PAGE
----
Trump’s tariffs – costs, benefits, and the trade deficit

Recent commentary on the tariffs that President Trump has been imposing on trade with countries including China and Mexico highlights connections to many of the concepts we have been discussing in class recently.

This September article from the BBC enumerates ways these tariffs are harming farmers and food manufacturers in Wisconsin. This includes a ginseng farmer who is now facing 30% tariffs on importing his crop to China, essentially swallowing his whole profit; a potato farmer who uses aluminum and steel machinery whose costs have become higher and more unpredictable; a cheese manufacturer that has had to raise its prices to account for its higher costs; and Harley-Davidson, which has moved some of its production overseas.

The explanation given for Trump’s reasoning in imposing these tariffs is that “his trade war strategy might mean short-term pain, but would ensure long-term gain, and bring jobs and prosperity back to US.” This reasoning reflects cost-benefit analysis thinking; presumably, this strategy is based on the understanding that future benefits will outweigh immediate costs in terms of higher costs and lower profits for producers.

However, the way things are playing out so far does not convince me that these future benefits are, in fact, coming. The example of Harley-Davidson moving its production abroad  is an example of a cost that was not factored into the cost-benefit calculation for these tariffs. Rather than bringing production back to the U.S., it seems that at least in some cases these tariffs are pushing more of it abroad. In addition, retaliatory tariffs imposed by other countries mean that this is not a simple case of boosting U.S. production over imports.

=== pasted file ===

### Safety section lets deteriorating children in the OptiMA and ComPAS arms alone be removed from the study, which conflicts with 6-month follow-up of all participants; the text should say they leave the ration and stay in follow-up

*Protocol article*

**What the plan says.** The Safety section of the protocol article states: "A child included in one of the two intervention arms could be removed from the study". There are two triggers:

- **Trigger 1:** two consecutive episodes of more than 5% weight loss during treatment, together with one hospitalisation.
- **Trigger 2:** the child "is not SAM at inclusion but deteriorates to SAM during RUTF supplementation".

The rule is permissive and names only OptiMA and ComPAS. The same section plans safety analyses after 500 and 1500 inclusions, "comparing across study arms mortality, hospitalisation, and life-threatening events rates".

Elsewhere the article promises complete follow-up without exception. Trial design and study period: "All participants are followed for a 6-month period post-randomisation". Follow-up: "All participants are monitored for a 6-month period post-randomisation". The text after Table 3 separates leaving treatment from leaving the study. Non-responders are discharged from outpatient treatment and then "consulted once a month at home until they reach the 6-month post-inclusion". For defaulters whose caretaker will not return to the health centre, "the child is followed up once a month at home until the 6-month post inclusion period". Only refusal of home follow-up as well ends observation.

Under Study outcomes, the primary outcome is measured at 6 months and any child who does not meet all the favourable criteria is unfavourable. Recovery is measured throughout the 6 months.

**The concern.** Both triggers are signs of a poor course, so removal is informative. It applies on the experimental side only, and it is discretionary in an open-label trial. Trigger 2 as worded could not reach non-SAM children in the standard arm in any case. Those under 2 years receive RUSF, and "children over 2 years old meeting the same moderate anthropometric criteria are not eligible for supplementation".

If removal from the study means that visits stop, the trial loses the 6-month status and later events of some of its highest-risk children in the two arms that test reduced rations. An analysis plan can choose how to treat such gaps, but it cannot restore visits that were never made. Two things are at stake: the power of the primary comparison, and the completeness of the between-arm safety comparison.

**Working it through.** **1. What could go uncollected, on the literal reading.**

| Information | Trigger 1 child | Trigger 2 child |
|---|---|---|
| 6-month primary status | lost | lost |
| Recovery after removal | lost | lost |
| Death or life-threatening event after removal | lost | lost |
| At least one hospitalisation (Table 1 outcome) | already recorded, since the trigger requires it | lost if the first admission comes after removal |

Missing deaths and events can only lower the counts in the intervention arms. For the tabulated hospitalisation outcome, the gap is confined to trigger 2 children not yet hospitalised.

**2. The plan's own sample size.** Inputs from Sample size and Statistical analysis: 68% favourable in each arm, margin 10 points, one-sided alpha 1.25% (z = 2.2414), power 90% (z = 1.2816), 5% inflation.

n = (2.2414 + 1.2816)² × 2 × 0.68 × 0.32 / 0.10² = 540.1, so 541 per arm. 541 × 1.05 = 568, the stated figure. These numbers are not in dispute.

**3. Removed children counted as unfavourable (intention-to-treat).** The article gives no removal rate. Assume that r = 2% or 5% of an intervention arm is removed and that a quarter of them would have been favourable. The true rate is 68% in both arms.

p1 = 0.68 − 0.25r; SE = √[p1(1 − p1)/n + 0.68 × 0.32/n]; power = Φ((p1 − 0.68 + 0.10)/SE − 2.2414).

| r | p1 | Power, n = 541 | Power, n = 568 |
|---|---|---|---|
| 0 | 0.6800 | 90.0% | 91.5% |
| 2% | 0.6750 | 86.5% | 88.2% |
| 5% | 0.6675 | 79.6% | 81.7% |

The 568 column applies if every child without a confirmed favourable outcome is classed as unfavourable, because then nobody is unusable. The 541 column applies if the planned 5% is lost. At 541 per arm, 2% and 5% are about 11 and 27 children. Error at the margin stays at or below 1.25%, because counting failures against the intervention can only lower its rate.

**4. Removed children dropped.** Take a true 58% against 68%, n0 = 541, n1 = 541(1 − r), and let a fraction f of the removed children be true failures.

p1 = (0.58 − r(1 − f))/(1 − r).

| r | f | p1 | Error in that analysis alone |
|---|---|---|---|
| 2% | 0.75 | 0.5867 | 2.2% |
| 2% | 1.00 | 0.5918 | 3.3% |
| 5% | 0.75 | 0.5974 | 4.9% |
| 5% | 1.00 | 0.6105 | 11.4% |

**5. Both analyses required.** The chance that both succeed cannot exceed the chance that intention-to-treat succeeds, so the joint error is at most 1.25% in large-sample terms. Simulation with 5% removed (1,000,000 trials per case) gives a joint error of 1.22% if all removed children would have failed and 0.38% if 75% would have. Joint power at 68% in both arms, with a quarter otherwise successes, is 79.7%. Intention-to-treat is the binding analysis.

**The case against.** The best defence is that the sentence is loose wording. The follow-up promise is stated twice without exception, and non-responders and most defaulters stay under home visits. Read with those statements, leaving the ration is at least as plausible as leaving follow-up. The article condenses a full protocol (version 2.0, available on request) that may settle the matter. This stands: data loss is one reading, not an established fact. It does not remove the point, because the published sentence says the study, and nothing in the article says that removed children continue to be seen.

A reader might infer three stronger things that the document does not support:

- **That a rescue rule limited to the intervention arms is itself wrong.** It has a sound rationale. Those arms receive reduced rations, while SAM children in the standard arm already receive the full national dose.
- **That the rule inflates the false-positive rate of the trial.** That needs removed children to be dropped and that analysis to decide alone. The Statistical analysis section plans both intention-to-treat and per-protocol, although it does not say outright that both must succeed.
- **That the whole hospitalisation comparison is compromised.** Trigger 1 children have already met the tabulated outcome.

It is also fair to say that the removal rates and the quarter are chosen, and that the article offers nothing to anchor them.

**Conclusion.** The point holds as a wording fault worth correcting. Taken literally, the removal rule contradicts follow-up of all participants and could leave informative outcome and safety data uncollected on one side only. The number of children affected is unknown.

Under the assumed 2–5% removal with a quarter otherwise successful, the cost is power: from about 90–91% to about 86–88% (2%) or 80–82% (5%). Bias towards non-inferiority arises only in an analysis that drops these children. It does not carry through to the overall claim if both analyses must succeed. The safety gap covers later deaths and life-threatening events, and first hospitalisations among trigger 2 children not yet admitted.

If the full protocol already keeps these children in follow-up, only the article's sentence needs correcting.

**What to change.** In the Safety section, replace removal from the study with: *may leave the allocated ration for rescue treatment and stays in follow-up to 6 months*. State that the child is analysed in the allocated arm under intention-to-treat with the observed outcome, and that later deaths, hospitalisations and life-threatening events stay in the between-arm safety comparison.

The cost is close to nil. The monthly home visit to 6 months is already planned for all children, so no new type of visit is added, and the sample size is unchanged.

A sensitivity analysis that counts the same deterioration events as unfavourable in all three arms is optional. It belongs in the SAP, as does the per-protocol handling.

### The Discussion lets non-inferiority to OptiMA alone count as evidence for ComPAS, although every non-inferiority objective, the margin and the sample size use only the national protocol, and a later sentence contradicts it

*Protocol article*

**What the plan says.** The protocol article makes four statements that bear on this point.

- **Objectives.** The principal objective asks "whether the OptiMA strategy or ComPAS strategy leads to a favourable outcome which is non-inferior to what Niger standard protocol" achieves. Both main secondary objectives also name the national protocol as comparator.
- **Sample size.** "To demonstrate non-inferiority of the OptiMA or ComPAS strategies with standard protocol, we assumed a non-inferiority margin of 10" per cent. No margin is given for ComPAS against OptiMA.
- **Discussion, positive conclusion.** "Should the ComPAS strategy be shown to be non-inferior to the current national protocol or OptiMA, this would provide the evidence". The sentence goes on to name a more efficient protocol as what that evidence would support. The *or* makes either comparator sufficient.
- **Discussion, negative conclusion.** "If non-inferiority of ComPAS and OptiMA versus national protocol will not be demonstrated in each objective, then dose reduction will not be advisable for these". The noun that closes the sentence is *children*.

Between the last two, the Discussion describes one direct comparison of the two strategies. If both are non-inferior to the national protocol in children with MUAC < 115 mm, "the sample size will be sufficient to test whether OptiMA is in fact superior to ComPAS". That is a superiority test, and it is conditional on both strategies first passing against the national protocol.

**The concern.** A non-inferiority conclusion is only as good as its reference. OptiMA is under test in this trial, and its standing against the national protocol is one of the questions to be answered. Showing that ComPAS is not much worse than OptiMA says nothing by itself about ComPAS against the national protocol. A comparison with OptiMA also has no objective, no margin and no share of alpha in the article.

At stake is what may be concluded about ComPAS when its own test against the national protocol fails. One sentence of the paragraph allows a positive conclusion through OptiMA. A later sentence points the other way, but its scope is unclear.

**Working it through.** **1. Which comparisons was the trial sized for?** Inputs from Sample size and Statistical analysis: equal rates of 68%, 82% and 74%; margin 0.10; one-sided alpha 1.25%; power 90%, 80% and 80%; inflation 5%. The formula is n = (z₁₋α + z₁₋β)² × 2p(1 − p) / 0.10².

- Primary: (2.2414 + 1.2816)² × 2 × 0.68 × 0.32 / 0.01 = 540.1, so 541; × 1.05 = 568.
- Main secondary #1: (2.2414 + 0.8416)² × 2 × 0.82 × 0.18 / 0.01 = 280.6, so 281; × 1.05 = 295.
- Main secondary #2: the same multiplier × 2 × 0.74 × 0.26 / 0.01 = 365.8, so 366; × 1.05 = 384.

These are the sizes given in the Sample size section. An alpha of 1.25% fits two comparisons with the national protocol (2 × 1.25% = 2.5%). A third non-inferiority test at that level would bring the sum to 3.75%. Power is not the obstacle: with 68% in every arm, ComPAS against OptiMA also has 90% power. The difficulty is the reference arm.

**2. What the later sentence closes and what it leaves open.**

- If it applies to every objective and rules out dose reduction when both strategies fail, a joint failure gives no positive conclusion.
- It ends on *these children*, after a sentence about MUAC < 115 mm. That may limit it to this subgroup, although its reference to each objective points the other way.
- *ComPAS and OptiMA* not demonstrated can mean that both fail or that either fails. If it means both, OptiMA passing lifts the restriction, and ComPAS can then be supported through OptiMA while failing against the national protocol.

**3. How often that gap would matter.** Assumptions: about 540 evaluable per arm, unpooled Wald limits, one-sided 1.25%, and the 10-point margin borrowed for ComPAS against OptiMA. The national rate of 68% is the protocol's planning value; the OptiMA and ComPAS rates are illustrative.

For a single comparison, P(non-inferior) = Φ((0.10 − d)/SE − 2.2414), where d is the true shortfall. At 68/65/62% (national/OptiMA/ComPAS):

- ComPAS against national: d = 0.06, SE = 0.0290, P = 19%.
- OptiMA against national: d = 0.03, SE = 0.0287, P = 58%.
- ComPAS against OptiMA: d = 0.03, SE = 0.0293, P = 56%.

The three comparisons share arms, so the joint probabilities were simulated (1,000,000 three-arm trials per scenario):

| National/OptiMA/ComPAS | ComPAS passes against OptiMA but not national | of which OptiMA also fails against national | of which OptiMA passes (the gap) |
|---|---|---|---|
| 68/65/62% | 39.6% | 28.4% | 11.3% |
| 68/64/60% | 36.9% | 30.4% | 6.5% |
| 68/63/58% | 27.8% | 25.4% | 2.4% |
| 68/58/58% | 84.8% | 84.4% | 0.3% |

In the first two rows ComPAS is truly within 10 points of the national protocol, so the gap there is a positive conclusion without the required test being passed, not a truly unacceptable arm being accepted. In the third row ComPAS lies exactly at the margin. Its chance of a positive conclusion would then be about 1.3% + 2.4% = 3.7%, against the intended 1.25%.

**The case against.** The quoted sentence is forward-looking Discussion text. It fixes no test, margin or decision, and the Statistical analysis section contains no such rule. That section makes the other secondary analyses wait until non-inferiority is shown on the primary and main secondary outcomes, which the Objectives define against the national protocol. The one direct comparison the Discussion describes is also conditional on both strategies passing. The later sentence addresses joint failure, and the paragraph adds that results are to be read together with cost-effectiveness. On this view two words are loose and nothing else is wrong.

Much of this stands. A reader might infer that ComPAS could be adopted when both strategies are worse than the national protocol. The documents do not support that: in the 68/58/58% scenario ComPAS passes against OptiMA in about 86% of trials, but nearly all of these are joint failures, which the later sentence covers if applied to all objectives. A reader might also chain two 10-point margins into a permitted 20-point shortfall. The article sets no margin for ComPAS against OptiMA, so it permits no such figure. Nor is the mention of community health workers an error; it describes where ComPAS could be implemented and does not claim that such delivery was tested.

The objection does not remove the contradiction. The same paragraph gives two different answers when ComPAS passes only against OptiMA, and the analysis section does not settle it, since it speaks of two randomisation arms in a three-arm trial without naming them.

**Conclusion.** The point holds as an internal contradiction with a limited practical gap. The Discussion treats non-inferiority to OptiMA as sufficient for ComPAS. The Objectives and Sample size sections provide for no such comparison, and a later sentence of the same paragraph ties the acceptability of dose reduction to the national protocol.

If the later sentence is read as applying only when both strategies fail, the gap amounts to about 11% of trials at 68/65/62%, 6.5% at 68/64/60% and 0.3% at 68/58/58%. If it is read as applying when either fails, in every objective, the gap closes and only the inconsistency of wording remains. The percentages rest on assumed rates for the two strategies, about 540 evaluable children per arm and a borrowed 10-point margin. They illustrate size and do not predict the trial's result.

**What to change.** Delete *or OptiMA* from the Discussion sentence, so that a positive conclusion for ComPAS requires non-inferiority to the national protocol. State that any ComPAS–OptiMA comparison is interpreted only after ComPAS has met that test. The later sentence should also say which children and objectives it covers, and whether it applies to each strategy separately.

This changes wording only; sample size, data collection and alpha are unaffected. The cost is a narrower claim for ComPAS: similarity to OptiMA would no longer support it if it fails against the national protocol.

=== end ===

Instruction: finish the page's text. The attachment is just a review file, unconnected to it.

This article from Business Insider highlights this last point by discussing the trade deficit. While Trump has argued that these tariffs will close our trade deficits with other countries, making it so that the U.S. exports more than it imports, so far this does not seem to be the case. In fact, the trade deficit is growing.


While this may not be the best overall measure of how our economy and our international trade is doing – relevant to our in-class discussion about the acceptability of absorbing some level of deficit if the economy is growing, the article points out that ” many economists think the focus on trade deficits is misguided” – Trump has talked about it as the measuring stick for his policy. If his policy is not working as he assumed it would, and is in fact having negative repercussions for many farmers, producers, and small businesses in the U.S., perhaps it is time to reconsider it.


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